One of the mysteries of the English language finally explained.
1In accordance with the highest standards; faultless.‘he had impeccable manners’
flawless, faultless, unblemished, spotless, stainless, untarnished, perfect, exemplary, ideal, modelView synonyms
- ‘I have impeccable taste in music, and everything that I like is cool.’
- ‘Such cases are the black sheep to an otherwise impeccable theory.’
- ‘By winning 21 titles on the PGA Tour, he has set his own impeccable standards.’
- ‘As you would expect, with such a large field to choose from, the technical standard is impeccable.’
- ‘I have chosen it because of the impeccable reputation of the journalists concerned.’
- ‘The line, a showstopper by any standard, was reinforced with impeccable finish and an eye for detail.’
- ‘His precise Irish pedigree is not clear, but his self-made man credentials are impeccable.’
- ‘He did what he always does to his usual impeccable standards.’
- ‘No, we'll be putting such things as impeccable taste aside for now.’
- ‘They epitomise the simple but impeccable standards of the band.’
- ‘Many people say that he was someone of impeccable integrity.’
- ‘His playing is technically impeccable and bears a distinct stamp of his own charismatic style.’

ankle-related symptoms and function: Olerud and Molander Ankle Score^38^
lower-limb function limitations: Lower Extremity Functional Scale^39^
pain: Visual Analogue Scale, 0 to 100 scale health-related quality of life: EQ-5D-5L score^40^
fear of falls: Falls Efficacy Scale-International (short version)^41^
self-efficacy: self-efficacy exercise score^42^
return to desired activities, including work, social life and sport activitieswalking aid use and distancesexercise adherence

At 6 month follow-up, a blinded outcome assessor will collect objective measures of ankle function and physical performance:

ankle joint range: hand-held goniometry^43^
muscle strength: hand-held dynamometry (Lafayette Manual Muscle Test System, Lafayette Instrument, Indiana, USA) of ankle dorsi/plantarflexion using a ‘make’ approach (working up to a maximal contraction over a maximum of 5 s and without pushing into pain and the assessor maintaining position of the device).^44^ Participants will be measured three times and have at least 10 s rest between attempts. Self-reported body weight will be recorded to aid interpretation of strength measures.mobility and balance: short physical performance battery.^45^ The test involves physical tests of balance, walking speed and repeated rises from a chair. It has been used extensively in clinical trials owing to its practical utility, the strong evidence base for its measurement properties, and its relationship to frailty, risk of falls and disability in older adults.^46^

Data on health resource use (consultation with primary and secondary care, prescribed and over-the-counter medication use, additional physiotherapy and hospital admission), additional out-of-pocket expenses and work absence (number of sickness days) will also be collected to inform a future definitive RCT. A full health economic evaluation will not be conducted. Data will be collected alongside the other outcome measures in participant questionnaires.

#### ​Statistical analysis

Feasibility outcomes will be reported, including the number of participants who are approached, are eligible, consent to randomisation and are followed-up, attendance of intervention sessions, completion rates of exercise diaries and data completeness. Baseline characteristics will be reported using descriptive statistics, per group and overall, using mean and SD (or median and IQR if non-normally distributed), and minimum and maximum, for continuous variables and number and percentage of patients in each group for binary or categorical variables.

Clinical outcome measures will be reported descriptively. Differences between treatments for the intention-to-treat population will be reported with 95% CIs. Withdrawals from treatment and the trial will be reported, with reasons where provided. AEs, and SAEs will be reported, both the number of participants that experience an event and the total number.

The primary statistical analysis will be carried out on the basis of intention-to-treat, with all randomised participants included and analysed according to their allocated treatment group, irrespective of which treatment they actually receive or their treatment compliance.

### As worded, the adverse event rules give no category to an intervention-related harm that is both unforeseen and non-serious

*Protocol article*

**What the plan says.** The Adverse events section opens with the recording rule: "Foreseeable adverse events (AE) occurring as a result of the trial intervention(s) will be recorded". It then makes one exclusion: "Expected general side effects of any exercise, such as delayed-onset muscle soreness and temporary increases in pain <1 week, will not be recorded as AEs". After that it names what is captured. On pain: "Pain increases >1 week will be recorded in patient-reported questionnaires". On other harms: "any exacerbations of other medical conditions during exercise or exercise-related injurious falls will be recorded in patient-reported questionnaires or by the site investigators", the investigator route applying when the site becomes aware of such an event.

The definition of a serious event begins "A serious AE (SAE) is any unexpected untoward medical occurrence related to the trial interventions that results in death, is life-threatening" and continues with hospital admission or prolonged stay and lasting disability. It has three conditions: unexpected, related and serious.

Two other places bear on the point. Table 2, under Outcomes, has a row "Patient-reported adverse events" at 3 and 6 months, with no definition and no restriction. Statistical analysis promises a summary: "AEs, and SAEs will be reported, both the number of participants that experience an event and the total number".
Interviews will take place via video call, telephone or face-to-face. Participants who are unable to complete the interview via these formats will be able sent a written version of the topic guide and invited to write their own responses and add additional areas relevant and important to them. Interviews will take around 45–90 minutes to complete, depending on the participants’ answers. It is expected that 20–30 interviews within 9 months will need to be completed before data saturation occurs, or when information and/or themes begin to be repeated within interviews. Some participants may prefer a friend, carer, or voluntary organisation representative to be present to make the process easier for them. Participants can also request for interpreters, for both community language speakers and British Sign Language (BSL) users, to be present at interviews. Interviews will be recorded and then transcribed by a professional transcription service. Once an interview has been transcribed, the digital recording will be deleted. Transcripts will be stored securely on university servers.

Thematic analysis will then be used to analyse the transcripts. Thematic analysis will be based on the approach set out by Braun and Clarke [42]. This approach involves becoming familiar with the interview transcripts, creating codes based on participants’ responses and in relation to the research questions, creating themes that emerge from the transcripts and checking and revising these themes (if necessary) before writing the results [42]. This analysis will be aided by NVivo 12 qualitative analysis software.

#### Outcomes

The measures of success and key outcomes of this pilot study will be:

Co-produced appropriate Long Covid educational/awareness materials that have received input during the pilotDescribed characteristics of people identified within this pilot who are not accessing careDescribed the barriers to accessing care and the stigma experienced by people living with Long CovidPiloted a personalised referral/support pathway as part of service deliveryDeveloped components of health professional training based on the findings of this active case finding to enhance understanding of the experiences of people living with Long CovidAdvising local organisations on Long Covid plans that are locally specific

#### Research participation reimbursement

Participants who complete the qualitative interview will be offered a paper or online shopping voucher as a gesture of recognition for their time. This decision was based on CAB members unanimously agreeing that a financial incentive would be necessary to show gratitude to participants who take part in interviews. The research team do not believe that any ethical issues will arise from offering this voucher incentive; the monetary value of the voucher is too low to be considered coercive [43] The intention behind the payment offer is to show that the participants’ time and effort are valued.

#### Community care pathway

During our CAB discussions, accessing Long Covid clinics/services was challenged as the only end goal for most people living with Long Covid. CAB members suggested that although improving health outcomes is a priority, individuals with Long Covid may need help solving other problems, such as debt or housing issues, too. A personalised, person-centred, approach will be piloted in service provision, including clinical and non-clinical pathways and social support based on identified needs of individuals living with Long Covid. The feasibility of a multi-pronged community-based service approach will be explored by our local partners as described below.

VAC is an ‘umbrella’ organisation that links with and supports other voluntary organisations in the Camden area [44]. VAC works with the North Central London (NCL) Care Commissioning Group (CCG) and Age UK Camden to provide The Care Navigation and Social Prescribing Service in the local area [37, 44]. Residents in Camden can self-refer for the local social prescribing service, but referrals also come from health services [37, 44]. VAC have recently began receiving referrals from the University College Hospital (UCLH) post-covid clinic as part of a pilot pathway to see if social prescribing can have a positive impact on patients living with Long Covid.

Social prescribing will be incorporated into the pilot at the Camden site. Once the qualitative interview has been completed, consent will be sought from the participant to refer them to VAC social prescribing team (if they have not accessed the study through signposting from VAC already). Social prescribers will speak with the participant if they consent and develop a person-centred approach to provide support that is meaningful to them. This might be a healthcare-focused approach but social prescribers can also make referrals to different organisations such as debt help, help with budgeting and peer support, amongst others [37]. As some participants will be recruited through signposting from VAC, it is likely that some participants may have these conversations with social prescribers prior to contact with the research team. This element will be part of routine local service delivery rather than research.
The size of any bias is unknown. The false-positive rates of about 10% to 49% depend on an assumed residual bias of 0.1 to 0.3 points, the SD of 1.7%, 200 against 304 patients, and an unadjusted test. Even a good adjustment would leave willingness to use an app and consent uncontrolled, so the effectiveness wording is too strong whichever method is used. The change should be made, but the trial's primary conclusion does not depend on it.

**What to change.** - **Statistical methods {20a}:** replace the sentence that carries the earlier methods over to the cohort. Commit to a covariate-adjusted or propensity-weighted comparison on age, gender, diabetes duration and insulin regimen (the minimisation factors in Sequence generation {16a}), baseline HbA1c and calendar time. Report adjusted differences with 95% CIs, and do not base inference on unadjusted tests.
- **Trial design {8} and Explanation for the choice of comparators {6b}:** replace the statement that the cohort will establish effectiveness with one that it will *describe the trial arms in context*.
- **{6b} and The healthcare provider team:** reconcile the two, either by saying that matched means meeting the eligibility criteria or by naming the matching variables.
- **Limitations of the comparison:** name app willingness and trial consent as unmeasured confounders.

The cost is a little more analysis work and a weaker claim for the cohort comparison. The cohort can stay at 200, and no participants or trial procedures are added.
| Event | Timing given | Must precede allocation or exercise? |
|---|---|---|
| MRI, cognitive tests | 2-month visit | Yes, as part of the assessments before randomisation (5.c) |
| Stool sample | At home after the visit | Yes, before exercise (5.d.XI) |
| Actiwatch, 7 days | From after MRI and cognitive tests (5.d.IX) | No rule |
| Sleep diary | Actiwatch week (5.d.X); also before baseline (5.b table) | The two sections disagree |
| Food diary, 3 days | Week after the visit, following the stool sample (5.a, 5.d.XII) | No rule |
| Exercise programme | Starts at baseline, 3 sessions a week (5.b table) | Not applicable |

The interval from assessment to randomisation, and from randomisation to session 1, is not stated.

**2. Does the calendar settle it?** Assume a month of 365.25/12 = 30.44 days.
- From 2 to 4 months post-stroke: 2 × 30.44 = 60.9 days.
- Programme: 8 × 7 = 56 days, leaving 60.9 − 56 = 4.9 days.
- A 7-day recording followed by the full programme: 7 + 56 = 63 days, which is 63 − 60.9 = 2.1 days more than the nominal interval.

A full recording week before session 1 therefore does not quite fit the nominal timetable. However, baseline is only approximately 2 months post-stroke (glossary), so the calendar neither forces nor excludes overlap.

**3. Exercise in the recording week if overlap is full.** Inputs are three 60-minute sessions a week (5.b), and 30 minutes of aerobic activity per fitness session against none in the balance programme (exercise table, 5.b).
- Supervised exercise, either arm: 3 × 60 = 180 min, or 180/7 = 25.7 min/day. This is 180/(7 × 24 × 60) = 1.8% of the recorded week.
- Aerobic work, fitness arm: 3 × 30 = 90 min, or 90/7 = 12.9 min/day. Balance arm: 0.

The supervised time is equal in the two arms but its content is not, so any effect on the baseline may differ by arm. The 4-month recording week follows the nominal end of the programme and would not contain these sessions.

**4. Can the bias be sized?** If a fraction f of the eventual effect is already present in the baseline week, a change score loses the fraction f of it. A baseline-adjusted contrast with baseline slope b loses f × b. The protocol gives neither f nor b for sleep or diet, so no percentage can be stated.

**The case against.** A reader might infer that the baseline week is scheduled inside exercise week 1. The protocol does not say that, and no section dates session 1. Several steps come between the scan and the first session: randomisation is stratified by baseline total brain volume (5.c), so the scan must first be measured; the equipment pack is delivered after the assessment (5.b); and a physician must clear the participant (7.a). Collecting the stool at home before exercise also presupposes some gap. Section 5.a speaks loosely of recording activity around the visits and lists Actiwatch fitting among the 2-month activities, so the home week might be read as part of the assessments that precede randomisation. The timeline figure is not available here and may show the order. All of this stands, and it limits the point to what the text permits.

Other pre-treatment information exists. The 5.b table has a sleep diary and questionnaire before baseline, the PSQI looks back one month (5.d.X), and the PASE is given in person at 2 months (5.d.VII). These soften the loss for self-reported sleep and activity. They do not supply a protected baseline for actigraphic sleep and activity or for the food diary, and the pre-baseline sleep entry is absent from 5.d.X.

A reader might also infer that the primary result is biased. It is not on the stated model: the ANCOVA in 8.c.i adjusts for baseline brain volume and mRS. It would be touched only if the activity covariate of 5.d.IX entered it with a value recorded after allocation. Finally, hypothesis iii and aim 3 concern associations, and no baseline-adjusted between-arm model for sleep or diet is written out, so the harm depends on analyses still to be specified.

- ‘They were in absolutely impeccable form that night.’
- ‘They are graduates of the best universities and are highly intelligent with impressive degrees and speak impeccable English.’
- ‘Her writing and pedaling credentials are impeccable, and her accumulated mileage impressive.’
- ‘But it's a minor blip on an otherwise impeccable soundscape.’
- ‘The beauty of the designs is heightened through the intricate, untarnished and impeccable finish.’
- ‘She sings with a conversational freedom and impeccable, colloquial diction.’
- ‘With impeccable timing and grace, we were then led through to our table.’
- ‘His accent was stronger than his daughter's, but his clarity just as impeccable.’
- 1.1Theology rare Not liable to sin.
- ‘The beryl brings before us the impeccable humanity of Christ - his spotless, sinless life.’
Mid 16th century (in the theological sense): from Latin impeccabilis, from in- ‘not’ + peccare ‘to sin’.
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